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Year : 2004  |  Volume : 14  |  Issue : 1  |  Page : 25-27
Images : Fibrodysplasia ossificans progressiva


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Keywords: Fibrodysplasia Ossificans Progressiva

How to cite this article:
Gupta M, Gupta S, Iyer S G, Sharma G L. Images : Fibrodysplasia ossificans progressiva. Indian J Radiol Imaging 2004;14:25-7

How to cite this URL:
Gupta M, Gupta S, Iyer S G, Sharma G L. Images : Fibrodysplasia ossificans progressiva. Indian J Radiol Imaging [serial online] 2004 [cited 2019 Nov 19];14:25-7. Available from: http://www.ijri.org/text.asp?2004/14/1/25/28549
Fibrodysplasia ossificans progressive is an extremely rare genetic disorder of connective tissue characterized by progressive heterotrophic ossification of the soft tissues associated with congenital malformations of the great toe, hands and cervical vertebrae.

Two patients, a seventeen year old girl and a fourteen year old boy presented with complaints of painful swellings since childhood, deformities, stiffness and limitations of joint movements. All these findings were much more severe in the boy, who also had an incapacitating gait disturbance.

Plain radiographs of different parts were obtained, some of which have been illustrated.



Fibrodysplasia ossificans progressiva or Myositis ossificans congenital progressiva was first reported in 1648 by Platin [4]. This extremely rare disorder (incidence 0.1/million) occurs mostly due to spontaneous mutations, but an autosomal dominant pattern of inheritance with variable penetrance has also been found [3]. Over expression of the Bone Morphogenetic Protein 4 has been implicated in its etiology [5].

The disease primarily affects the perimuscular fascia where proliferating fibrous tissue extends into and across muscle bundles in a haphazard fashion, forming bony buttresses which ultimately attach to the bone. Progressive ossification of tendons, ligaments, aponeuroses, muscles and joints lead to severe limitation of movements and gait disturbances. The muscles of the neck, shoulders and trunk are usually the first to be involved.S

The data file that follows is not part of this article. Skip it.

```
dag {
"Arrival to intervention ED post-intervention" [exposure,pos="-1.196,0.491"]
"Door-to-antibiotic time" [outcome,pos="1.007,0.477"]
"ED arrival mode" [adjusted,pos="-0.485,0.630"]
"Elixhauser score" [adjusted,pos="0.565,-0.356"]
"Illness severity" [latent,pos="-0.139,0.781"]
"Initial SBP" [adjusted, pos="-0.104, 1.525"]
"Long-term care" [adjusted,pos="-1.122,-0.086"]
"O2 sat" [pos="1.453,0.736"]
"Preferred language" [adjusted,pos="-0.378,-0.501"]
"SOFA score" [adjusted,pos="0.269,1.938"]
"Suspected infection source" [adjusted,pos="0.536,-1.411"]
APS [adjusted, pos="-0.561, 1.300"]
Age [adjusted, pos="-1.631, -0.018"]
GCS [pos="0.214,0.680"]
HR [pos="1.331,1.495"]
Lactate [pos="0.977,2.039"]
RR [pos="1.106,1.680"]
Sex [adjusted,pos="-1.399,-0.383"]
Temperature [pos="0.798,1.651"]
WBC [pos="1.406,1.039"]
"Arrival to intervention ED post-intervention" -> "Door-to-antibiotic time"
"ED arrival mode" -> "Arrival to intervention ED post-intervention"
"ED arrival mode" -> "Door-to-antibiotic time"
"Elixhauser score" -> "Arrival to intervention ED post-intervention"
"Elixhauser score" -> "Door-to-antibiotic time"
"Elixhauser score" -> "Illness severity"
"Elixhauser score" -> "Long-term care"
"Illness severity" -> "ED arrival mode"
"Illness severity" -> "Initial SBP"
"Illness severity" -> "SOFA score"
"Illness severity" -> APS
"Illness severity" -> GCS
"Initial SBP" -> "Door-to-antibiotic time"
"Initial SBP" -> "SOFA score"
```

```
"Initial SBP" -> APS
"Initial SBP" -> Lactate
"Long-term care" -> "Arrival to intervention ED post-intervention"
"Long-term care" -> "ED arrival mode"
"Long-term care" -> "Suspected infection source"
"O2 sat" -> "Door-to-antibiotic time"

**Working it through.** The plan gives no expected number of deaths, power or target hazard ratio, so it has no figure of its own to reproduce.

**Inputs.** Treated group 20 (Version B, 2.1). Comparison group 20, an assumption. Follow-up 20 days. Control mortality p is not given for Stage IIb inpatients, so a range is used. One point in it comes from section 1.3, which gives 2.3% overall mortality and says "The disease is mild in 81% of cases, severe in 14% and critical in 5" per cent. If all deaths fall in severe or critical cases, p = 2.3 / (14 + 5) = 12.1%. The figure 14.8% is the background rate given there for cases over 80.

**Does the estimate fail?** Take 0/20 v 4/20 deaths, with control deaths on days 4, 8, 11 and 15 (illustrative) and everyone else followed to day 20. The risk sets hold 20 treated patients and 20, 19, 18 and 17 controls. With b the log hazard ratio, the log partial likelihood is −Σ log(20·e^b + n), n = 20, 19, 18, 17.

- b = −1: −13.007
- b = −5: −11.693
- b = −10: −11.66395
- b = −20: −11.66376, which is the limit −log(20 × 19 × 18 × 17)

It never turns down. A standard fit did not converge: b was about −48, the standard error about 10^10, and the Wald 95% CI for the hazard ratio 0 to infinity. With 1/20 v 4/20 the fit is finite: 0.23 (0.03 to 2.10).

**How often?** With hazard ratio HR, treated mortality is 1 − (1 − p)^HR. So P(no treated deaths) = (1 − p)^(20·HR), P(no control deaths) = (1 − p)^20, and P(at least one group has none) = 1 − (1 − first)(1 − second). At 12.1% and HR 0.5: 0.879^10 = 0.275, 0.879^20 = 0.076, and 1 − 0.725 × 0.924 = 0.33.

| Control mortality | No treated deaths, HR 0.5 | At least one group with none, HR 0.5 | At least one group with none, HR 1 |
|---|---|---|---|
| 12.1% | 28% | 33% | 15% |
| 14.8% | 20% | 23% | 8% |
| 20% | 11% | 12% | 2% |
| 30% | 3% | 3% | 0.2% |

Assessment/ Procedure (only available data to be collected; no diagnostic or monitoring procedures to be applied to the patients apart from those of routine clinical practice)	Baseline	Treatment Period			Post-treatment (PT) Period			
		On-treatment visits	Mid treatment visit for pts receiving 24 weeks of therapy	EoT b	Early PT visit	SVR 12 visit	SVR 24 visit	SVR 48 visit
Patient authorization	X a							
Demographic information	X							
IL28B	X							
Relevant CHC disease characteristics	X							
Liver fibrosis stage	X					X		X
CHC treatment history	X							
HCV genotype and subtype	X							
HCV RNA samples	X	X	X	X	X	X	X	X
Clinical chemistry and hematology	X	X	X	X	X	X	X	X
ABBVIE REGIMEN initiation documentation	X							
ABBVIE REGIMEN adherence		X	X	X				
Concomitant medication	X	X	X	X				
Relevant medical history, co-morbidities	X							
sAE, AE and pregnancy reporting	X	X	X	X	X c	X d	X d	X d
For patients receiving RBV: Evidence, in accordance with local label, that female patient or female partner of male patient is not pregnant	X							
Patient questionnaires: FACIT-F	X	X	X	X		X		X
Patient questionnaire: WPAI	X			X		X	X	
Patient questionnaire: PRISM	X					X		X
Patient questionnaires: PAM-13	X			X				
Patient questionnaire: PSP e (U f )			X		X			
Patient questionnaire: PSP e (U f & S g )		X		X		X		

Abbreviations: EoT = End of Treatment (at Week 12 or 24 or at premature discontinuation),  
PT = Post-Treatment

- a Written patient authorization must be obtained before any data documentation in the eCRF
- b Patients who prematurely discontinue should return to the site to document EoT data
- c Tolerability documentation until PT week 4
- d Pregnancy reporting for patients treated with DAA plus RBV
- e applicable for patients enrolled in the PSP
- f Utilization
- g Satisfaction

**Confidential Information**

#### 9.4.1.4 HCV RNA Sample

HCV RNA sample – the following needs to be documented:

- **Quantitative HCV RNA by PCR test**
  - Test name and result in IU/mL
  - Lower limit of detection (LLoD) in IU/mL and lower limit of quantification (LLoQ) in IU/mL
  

Several associated anomalies have been described.

  1. Anomalies of the feet are the most common and are usually bilaterally symmetrical. They usually involve the first metatarsal and the great toe. These include dysplasias and hallux valugus [1],[2],[3]
  2. Anomalies of the hands include dysplasias of the first metacarpal and clinodactyly [2],[3]
  3. Shoulders may show superior subluxation of the glenohumeral joints [2],[3]
  4. The spine may show dysplasias of the cervical vertebrae with enlarged pedicles and fused posterior elements. The dorsolumbar spine may show extensive kyphoscoliosis [2],[3]
  5. Numerous osteochondromas (Exostoses) may also be found [1],[2],[3]


Diagnosis of this disorder rests on the typical radiological findings, combined with the typical history and clinical findings.

 
   References Top

1.Chichareon V, Arporn Maeklong P. Donsakul N. Fibrodysplasia ossificans progressiva and associated osteochondromas of coronoid process in child. Plastic reconstruction surgery 1999 Apr; 103 (4): 1238-43.   Back to cited text no. 1    
2.Smith R, Athanasou N. A, Vipond S.E. Fibrodysplasia ossificans progressiva: clinicopathological and natural history. QJM 1996 Jun; 89 (6); 445-6.   Back to cited text no. 2    
3.Martin H Reed. Soft Tissues. Pediatric skeletal radiology. Williams and Wilkins 1992.   Back to cited text no. 3    
4.Buyse G, Silberstein J, Croemans N, Casaer P. Fibrodysplasia ossificans progressiva: Still turning to wood after 300 years? Eur J Pediatr 1995 Sep; 154(9) 694-9.   Back to cited text no. 4    
5.Lanchoney T.F, Olmstead E. A, Shore E. M. et al . Characterization of bone morphogenetic protein 4 receptor in Fibrodysplasia ossificans progressiva. Clin orthop 1998 Jan; (346) 38- 45.   Back to cited text no. 5    

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    Figures

[Figure - 1], [Figure - 2], [Figure - 3], [Figure - 4], [Figure - 5], [Figure - 6], [Figure - 7], [Figure - 8]



 

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